Today, when Mama learns I'm pregnant, she doesn't ask about Milo. What will Milo think? She doesn't ask what I'm going to do about the baby, if I'm scared. She doesn't say, What about high school? She doesn't say, You're not even old enough to drive yet. She doesn't ask, What can I do?

Actually she tells me what she wants me to know. She says she can't remember how to fix breakfast or anything else for that matter. The implication is clear: she can't take care of me either.

After breakfast I carry the mulberry and jessamine out to the backyard and set them down on a shelf, pick up a crab-apple plant, hold it high above my head, and bring it smashing down to the concrete patio. It sounds like a skull breaking open, painful and strangely satisfying. But seeing the bare roots separated from the dirt just makes me feel sad. While I gather the plant and dirt into another pot, I think surely I am insane.

You have to let the phone ring a million times at Milo's house. He has two sisters and two brothers, and they all think someone else should answer the phone. Or they're all in the swimming pool out in back, and they couldn't hear a phone no matter how long you let it ring. I don't know how long I've been hanging on to this phone practicing writing "Mrs. Milo Fabiano" on a pad next to the phone. "Hannah Fabiano." "Milo and Hannah Fabiano," and I'm about to hang up when I hear Mrs. Fabiano's voice.

"It's Hannah," I say, and I ask for Milo.

"Oh, Hannah, you sweet thing; how are you?"

Your son made me pregnant, thanks. But I really say, "I'm great. How was your trip to St. George?"

"Mostly it was hot. A hundred and five down there yesterday. I just stayed inside with the girls. The boys all went golfing. Milo, Roman, and their dad stayed over another day, but I expect them back early this afternoon." Suddenly her voice is muffled and I can hear her telling Rose not to tease the cat. "Sorry," she says when she returns. "The kids are going swimming. Why don't you come up and join them? You can have lunch with us. Milo should be back soon after that."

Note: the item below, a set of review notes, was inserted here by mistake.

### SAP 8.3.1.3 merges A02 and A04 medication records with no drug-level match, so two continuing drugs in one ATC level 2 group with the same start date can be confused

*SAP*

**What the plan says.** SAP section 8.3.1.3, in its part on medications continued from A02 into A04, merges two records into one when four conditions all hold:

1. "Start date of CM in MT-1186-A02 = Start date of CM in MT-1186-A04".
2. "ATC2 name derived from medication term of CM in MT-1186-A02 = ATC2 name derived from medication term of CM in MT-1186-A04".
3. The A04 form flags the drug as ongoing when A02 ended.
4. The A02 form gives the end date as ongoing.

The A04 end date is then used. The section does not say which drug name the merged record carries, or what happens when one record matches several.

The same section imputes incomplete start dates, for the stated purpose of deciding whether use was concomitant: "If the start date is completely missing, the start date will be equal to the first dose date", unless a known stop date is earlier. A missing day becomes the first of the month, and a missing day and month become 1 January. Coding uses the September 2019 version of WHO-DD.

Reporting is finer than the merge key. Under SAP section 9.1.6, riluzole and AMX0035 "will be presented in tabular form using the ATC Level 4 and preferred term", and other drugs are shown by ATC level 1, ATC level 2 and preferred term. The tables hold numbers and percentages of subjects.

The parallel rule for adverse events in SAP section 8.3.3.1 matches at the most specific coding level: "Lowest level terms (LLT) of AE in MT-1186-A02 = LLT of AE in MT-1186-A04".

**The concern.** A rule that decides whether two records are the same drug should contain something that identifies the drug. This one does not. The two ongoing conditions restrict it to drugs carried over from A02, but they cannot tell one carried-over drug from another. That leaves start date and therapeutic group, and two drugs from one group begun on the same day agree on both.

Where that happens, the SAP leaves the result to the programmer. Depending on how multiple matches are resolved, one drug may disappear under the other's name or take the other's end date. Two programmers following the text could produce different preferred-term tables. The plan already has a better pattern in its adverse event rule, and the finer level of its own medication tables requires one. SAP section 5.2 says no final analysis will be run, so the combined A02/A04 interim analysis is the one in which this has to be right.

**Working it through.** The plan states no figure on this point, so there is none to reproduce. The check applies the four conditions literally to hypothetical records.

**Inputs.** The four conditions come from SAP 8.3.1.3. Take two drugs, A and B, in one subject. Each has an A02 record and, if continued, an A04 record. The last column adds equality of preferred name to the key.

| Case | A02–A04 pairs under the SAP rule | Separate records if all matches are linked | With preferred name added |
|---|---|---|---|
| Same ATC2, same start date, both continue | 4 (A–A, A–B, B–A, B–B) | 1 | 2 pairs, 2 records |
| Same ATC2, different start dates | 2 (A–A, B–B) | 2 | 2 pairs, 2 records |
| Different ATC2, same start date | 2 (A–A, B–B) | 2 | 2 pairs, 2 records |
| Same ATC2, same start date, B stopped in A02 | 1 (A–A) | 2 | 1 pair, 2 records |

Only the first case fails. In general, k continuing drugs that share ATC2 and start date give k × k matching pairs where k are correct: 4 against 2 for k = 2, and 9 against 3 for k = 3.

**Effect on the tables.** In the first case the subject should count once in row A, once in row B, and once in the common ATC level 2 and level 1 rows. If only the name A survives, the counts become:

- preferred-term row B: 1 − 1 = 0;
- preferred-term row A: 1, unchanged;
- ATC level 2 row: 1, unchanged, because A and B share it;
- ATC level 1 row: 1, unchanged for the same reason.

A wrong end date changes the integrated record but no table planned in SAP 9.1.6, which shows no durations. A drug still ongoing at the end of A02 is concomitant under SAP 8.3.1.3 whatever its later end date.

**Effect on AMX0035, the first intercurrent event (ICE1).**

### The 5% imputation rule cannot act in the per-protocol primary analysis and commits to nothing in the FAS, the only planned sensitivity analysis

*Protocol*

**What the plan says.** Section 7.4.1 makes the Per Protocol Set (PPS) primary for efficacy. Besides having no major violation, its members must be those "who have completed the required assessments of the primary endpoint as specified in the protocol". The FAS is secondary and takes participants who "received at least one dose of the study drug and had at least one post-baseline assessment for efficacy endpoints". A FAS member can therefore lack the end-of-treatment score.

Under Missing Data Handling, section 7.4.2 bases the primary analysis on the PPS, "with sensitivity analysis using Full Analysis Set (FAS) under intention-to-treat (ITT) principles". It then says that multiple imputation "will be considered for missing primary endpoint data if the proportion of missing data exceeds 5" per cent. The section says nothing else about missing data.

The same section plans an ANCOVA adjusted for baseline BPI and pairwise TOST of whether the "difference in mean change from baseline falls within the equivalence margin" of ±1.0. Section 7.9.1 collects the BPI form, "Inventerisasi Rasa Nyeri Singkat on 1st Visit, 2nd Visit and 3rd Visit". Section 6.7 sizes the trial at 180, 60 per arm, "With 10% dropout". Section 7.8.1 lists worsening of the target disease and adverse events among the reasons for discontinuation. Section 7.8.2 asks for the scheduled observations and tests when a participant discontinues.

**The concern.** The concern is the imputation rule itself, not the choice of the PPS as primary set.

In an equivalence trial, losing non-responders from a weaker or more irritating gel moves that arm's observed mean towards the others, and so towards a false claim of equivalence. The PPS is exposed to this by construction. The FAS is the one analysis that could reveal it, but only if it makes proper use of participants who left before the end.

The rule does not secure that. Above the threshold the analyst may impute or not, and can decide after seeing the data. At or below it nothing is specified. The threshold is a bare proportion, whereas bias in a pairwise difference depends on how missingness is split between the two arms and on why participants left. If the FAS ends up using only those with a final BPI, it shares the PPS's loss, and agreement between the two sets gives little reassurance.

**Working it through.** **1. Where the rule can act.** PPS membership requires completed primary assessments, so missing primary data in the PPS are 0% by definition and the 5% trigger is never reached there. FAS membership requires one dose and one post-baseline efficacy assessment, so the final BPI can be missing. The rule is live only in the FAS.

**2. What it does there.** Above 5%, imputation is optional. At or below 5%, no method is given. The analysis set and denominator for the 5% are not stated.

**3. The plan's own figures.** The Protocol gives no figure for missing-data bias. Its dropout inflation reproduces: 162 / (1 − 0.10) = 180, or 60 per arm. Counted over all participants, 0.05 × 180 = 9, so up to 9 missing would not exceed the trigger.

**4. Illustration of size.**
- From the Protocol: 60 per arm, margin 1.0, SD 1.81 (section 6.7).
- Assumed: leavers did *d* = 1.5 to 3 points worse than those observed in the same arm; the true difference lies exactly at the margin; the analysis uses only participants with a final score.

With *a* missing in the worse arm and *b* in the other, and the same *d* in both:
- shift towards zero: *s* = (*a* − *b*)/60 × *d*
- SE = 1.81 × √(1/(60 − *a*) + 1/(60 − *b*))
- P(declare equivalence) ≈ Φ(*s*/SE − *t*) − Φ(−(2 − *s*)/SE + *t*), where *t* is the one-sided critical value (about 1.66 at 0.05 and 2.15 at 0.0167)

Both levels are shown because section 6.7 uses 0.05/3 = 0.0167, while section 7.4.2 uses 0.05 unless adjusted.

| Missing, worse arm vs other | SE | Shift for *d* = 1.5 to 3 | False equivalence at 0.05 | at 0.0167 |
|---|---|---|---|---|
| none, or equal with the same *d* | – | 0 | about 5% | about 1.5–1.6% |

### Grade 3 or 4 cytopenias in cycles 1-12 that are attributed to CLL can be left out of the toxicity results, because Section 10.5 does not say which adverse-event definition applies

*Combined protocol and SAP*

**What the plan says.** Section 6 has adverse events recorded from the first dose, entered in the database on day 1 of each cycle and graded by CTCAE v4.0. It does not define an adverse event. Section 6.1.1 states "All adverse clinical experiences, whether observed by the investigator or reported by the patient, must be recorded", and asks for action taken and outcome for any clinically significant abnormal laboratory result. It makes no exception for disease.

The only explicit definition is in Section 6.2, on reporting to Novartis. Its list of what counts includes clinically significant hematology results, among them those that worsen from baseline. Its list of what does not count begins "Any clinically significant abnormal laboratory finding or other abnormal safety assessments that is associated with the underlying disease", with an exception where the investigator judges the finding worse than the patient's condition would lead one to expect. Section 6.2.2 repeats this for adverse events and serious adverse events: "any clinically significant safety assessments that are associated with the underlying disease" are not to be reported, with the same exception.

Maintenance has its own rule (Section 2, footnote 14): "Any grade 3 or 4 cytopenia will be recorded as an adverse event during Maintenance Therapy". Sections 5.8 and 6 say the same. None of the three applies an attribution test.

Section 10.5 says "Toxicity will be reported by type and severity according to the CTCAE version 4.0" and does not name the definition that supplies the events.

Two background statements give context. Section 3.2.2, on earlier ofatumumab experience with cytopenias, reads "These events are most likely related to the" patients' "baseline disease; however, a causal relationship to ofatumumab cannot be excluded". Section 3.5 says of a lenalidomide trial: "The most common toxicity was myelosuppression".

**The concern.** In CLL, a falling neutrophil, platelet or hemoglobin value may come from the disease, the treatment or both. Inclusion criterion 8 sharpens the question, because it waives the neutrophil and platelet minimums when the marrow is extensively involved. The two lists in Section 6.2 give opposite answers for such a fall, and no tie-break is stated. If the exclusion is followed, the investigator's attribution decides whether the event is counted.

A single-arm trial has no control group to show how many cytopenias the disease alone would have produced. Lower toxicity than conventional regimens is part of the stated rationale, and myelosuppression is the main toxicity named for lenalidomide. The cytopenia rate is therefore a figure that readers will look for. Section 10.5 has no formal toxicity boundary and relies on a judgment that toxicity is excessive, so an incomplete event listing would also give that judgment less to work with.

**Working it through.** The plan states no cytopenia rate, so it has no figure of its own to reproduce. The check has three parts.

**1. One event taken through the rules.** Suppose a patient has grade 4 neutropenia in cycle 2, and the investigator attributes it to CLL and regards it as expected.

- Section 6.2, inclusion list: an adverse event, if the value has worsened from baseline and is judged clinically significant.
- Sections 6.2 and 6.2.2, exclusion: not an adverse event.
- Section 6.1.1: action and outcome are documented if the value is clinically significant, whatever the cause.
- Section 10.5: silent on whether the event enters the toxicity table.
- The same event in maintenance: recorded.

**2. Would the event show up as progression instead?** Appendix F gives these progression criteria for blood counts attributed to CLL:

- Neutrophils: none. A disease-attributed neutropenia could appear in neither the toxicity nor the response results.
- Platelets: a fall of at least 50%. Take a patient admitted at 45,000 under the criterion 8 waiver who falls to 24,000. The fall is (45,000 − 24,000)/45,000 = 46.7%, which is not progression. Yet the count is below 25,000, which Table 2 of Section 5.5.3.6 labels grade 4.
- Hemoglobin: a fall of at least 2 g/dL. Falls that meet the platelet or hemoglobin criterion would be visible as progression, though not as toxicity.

I've never been to Milo's house when he wasn't there, and this invitation seems strangely intimate. I don't know what to say.

Anyway, she says to remember to bring my suit and she'll be seeing me in a few minutes. I hang up the phone and look at it. Well, why shouldn't I go up there and be with the family, my new family? I'm having your grandchild, Mrs. Fabiano. What do you think of that?

I swallow several times, because I don't know what I think of it yet. I make a dried rose bouquet for Mrs. Fabiano, which I tie with three narrow pastel ribbons, and put my suit and hairbrush in a canvas bag.

Mama is in the bonsai room, bent over her babies. "I'm going over to Milo's," I say. I hold up the canvas bag. "We're going swimming."

"What about lunch?" She has finished tying the knot and rubs her hands on her apron.

"I made you a sandwich. It's in a Baggie in the fridge. And there's potato chips left and a pudding cup. I'll get more groceries on the way home." I put on my jolly face.

"I don't really need anything. I'm just here alone. Not that I complain, because I don't. There are a lot of people lonelier than I am in the world. Are you taking the bus?" Mama pulls conversational switcharoos all the time, moving from cosmic loneliness to public transportation.